How To Balance Cortisol Levels


Have you been dealing with a lot of stress that has left you with overwhelming levels of anxiety and depression? Chances are that you are experiencing a cortisol imbalance induced by your body’s physiological stress response. Cortisol is a regulatory steroid produced in the adrenal glands. It is infamously known as the stress hormone because of its function in the body’s fight or flight response.1 Additionally, the hormone plays a role in the body’s inflammatory response, blood pressure regulation and glucose metabolism.

The body naturally regulates cortisol levels via the circadian rhythm, peaking at the start of the day and then gradually declining until the next morning.2 However, factors like prolonged exposure to stress, irregular sleeping patterns and consumption of drugs or even stimulants like caffeine impede this regulatory pathway 3, thereby inducing a cortisol imbalance.

Elevated cortisol levels for extended durations can have severe implications, especially on your mental health, which is why it is vital to balance cortisol levels. It can also result in Cushing syndrome which has a range of health implications. This article will give you some effective ways to regulate cortisol and outline some signs and symptoms of  high cortisol levels. 

Tips to help you balance cortisol levels

There are many ways to balance your cortisol levels; the main premise behind these being the induction of a relaxed state. This is because, outside the natural cortisol rhythm, this hormone is secreted in response to stress and anxiety. So when you begin to relax, your cortisol balances out by gradually reducing to normal levels.

Outlined below are ways to induce this relaxed state that will help you balance your cortisol levels;

  1. Get enough sleep: Sleep deprivation has been linked to excess cortisol secretion because of its inhibitory effect on the cortisol rhythm.4 Research sets adequate sleep for adults at 7 to 9 hrs daily. You can get more sleep with a good bedtime routine, restricted caffeine intake before bed and incorporating naps during the day if you work at night
  2. Practice mindfulness: Cortisol is produced in response to elevated stress levels to sustain the alert state induced by the secretion of adrenaline in the fight or flight response. Therefore, a way to balance high cortisol levels is by reducing stress, which can be achieved with mindfulness. This simple principle requires you to be present. It can be practiced by meditation, journaling, yoga, or simply having moments where you notice your thoughts. This relaxing practice is effective in stress management and has even been found to lower blood and salivary cortisol5, 6
  3. Exercise regularly: Regular exercise has numerous health benefits, and a main one is its effect on elevated cortisol levels. Firstly, regular exercise lowers stress while improving sleep quality. These two factors are associated with proper cortisol regulation.5, 7 However, you should avoid vigorous exercise as it can elevate your cortisol levels. According to the CDC, you should ideally spend 150 minutes a week on moderately intense physical activities to get the beneficial effects of exercise
  4. Eat a nutritious, balanced diet: Like exercise, there are many benefits of eating a nutrient-rich, balanced diet. To regulate cortisol levels, you should switch refined carbohydrates with fiber-dense whole carbs. While the former elevates blood sugar levels which promote cortisol production, the latter not only reduces cortisol 8 but supports the gut microbiome.9 You should also aim to consume enough  vitamin C, Omega-3 fatty acids and magnesium.10 Trying the Mediterranean diet is a delicious way of enriching your diet with these nutrients. It is also encouraged to take Ashwagandha or Chamomile supplements for their calming, cortisol-reducing effects and prebiotics plus probiotics benefits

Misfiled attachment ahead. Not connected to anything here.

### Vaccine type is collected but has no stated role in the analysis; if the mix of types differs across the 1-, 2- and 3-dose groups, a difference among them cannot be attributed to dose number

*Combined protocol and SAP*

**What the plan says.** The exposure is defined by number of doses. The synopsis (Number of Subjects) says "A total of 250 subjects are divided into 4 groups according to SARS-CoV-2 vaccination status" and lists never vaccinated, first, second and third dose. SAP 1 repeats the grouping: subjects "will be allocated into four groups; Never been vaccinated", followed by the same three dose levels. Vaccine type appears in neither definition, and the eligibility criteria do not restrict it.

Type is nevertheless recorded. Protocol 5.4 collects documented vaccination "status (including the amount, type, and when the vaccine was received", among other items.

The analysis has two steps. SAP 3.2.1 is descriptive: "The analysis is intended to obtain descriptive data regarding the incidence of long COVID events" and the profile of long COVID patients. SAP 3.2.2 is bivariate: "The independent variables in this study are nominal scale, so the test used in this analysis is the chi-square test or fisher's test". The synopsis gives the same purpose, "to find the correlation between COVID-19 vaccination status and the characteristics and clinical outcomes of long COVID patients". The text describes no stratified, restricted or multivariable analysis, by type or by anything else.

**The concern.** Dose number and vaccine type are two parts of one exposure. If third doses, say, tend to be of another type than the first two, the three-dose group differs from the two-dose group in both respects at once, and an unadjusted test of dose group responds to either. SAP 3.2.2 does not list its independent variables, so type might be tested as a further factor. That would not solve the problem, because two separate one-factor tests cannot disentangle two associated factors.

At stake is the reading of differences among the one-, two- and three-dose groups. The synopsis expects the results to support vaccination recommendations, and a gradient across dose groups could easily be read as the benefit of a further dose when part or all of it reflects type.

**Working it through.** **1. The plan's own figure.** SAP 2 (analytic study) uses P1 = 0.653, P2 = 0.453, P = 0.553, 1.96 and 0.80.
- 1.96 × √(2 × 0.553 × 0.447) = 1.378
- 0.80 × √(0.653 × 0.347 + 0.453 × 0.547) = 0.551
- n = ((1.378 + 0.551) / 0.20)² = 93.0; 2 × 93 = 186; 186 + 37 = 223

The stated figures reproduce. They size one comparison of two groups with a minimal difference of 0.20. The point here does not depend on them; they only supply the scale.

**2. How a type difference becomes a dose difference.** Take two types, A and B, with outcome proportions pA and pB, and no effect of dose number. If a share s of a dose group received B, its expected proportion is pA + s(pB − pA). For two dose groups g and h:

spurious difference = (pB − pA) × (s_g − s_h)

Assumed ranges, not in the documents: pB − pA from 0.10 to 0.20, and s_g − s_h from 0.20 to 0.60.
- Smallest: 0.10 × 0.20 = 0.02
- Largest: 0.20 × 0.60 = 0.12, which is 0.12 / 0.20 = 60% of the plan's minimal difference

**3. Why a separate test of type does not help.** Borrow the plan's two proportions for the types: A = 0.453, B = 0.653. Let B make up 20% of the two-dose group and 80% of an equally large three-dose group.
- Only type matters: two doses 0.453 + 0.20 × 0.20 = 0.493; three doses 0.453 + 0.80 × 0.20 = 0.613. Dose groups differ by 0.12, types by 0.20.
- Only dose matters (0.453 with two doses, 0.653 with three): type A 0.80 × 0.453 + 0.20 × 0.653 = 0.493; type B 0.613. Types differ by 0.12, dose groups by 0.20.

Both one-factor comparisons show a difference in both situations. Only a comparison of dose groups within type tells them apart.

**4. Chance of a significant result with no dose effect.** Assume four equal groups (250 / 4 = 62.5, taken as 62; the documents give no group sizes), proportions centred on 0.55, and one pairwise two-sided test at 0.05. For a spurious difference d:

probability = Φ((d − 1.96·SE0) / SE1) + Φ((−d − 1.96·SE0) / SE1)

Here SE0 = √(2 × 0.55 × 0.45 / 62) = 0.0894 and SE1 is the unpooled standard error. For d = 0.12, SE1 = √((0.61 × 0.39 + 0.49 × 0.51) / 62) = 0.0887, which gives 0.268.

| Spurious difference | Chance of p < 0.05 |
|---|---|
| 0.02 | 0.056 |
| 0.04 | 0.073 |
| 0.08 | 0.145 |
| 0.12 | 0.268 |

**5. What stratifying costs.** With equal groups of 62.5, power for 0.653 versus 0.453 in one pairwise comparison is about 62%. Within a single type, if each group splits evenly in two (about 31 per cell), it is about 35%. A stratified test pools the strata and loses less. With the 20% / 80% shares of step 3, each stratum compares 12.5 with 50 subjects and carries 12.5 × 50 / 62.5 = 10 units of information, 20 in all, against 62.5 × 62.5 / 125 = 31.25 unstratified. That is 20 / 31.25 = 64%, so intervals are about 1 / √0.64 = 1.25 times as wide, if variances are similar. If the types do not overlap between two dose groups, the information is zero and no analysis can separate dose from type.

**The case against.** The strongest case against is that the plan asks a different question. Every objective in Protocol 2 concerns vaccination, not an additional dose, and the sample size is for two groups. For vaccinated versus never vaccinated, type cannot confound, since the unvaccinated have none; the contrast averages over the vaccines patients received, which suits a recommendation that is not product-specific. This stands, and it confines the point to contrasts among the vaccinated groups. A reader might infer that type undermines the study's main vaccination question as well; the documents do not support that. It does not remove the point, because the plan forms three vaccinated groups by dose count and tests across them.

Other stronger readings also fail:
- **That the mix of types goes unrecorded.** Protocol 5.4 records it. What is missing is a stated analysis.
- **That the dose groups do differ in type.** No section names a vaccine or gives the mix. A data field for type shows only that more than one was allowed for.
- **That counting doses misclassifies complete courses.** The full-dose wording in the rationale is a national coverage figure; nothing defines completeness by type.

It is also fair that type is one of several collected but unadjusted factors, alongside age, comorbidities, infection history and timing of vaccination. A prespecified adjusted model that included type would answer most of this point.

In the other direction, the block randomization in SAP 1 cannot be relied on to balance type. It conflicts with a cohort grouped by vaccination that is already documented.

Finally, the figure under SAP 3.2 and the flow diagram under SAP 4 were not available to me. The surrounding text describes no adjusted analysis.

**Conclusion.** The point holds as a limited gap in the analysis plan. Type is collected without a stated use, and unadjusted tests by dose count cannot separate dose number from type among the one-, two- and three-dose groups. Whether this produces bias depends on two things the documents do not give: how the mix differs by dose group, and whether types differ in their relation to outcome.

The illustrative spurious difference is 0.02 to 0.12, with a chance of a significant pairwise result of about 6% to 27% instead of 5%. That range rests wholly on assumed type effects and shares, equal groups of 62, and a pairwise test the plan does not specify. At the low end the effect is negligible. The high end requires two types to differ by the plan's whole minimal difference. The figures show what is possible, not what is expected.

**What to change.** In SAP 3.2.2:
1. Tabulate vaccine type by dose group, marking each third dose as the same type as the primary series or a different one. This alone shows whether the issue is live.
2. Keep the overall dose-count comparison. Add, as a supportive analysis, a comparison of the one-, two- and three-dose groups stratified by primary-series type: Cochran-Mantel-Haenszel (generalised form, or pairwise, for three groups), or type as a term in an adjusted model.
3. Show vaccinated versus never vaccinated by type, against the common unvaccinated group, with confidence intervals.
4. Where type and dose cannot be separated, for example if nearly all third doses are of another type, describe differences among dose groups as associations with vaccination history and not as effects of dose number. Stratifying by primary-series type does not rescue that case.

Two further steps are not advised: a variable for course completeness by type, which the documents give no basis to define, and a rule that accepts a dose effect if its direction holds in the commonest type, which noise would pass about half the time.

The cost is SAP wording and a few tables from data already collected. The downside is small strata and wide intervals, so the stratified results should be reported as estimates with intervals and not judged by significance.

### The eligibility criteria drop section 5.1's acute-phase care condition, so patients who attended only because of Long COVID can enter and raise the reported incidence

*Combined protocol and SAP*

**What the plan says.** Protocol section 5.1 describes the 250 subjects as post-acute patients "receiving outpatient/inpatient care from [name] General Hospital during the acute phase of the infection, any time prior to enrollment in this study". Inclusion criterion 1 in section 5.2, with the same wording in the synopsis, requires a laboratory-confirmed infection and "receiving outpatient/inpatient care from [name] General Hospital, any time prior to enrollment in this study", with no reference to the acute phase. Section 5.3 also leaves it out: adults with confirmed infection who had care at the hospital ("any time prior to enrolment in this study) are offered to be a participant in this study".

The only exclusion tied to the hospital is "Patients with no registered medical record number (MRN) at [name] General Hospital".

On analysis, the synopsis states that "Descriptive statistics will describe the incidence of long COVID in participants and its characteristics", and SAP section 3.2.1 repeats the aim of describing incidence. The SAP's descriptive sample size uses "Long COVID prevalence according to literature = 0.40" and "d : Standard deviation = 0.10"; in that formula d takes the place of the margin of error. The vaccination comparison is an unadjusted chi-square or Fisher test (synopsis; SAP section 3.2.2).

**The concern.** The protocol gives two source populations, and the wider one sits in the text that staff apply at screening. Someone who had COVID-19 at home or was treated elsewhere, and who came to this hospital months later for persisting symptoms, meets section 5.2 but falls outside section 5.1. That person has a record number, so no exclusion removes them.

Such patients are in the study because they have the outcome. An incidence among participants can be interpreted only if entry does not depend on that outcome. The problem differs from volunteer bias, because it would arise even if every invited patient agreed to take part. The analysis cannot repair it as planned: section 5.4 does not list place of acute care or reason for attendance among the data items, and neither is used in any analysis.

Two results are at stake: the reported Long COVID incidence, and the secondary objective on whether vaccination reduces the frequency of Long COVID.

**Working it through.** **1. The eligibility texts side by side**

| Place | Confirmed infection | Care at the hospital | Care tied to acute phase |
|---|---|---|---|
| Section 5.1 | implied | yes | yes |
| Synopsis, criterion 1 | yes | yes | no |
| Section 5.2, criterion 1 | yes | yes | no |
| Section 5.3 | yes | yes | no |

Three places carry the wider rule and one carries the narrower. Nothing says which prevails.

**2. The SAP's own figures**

5. Reduce caffeine intake: A cortisol imbalance might prompt you to increase your caffeine intake because the stress hormone induces adrenal fatigue. However, this decision leads you to a vicious cycle as caffeine stimulates cortisol secretion.11 It also lowers sleep quality, thereby inhibiting the body’s cortisol-balancing rhythm. So if you indulge in a few cups of coffee daily, you should decrease your caffeine intake
  6. Take a deep breath: Research found that deep breathing techniques can substantially lower cortisol levels. This is achieved by stimulating the parasympathetic nervous system, which induces the rest and digest response.12 So when you experience stressful situations, take a few deep breaths, focusing on your exhales more than inhales, to counter the cortisol-stimulating fight or flight response
  7. Enjoying your life: This last tip is simple and backed by science. Filling your days with things that bring you joy can significantly aid in cortisol balancing. You could take more nature walks, indulge in your hobbies, prioritize healthy relationships or even get a pet. Doing these activities helps with stress reduction and ultimately lowers cortisol levels

How to respond to low cortisol levels.

Cortisol imbalance is typically related to elevated hormone levels, which is why these strategies aim to reduce its levels. Hypocortisolism, the clinical term for cortisol depletion, indicates more severe health issues like Addison’s disease or an autoimmune response. If this is the case, you should consult a GP for advice on how to balance your cortisol levels.

Signs of high cortisol levels

If you suspect that your cortisol levels might be elevated, here are a few symptoms that may indicate this hormonal imbalance.

  • Fatigue
  • Weight gain, especially between the shoulders (buffalo hump) and the face (moon face)
  • Acne
  • Increased appearance of purple or pink stretch marks on your arms, abdomen, breasts and/ or thighs
  • Prolonged illness
  • Cuts and bites heal slower due to increased skin fragility
  • Irregular menstrual cycle and development of facial hair in people assigned female at birth 
  • Erectile dysfunction and decreased fertility and sex drive in people assigned male at birth 
  • Irritability, depression or anxiety
  • Difficulty concentrating
  • Weakened muscles